One was a heart-wrenching fierce piercing ‘calling’, a calling from what felt like the depths of reality itself, ‘to bring an end to the misguided nuclear era’, experienced during a nightlong Ayahuasca ceremony on the US West Coast somewhere in early spring 2013.  (For more info about that side-aspect, see my Ayahuasca Documentaries blogpost).  I had set one ceremony aside to, “to purge for global radioactive contamination” and – holy wow – that set something in motion that eventually lead me to visit Japan, including even a brief visit to the Fukushima region in Japan (November 2013).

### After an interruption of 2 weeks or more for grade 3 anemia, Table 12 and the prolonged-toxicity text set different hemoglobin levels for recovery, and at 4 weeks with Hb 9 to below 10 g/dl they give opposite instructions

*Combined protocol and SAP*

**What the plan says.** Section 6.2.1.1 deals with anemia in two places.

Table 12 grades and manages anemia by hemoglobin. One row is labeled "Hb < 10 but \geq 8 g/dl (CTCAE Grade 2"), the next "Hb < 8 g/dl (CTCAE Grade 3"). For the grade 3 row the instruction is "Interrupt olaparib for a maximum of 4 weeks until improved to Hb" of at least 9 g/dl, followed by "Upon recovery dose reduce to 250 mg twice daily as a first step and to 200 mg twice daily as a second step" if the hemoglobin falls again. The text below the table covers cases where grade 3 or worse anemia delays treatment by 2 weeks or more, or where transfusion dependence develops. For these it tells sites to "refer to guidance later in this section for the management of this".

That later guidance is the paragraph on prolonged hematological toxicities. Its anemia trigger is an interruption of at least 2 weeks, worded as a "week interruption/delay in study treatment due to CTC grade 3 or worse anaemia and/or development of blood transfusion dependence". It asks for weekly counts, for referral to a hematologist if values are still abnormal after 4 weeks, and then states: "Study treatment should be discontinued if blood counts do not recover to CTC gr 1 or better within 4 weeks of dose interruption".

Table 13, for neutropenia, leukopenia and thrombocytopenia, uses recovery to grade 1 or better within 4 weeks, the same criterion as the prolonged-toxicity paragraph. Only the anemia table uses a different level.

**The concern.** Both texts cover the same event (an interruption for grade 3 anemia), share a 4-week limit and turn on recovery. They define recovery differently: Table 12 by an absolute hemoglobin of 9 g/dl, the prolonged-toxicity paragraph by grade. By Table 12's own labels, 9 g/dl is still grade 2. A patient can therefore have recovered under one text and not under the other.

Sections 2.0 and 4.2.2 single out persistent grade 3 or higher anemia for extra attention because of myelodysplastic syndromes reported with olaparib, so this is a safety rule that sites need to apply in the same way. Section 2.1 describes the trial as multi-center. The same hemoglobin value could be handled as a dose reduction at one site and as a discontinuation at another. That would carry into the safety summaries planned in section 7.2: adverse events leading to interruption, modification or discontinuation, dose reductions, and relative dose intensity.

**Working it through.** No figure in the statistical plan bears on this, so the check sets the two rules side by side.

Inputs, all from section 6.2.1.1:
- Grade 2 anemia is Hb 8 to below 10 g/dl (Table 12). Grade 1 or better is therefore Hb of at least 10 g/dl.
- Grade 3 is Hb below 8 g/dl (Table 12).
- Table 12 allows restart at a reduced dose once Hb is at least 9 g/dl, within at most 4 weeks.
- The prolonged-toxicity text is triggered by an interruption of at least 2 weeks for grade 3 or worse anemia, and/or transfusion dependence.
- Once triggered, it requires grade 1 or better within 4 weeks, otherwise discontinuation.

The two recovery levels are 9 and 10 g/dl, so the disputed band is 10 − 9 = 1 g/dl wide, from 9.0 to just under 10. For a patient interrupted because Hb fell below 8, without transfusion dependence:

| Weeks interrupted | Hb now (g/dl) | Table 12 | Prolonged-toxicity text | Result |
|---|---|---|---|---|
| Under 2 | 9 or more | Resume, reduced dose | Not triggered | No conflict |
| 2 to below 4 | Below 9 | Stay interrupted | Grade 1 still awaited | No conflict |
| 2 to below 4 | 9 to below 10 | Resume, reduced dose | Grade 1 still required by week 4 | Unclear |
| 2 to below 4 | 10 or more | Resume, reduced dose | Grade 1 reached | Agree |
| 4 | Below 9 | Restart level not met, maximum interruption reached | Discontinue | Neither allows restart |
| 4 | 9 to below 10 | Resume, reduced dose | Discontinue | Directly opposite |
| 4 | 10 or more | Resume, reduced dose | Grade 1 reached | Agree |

What I experienced on that beach north of Iwaki (in the Fukushima Prefecture, some 15-20 miles from the stricken Fukushima-Daiichi disaster site), where I attempted, aided by a concoction that included the same (albeit a very low dose of that) entheogenic psychotropic substance, to make direct experiential contact with the nature of, ‘the spirit’ if you will, of that radioactive mess nearby… I can’t put to words.  There’s a lot more to it, but there was a moment – I actually can’t chronologically place it – of “getting hit by space itself” and becoming utterly disoriented.  That experience is part of the intense energies I’ve attempted to incorporate into this painting.   (Much of what lead up to this, just like several previous paintings, were part of some woowoo research into the shamanic dimensions of nuclear fission technology I had been working on.  I’ve since taken a step back and quit the psychotropicaly-assisted approach altogether.  I came to the conclusion that I lacked the embodied spiritual realization to pull off the inspirations without completely wrecking myself in the process.)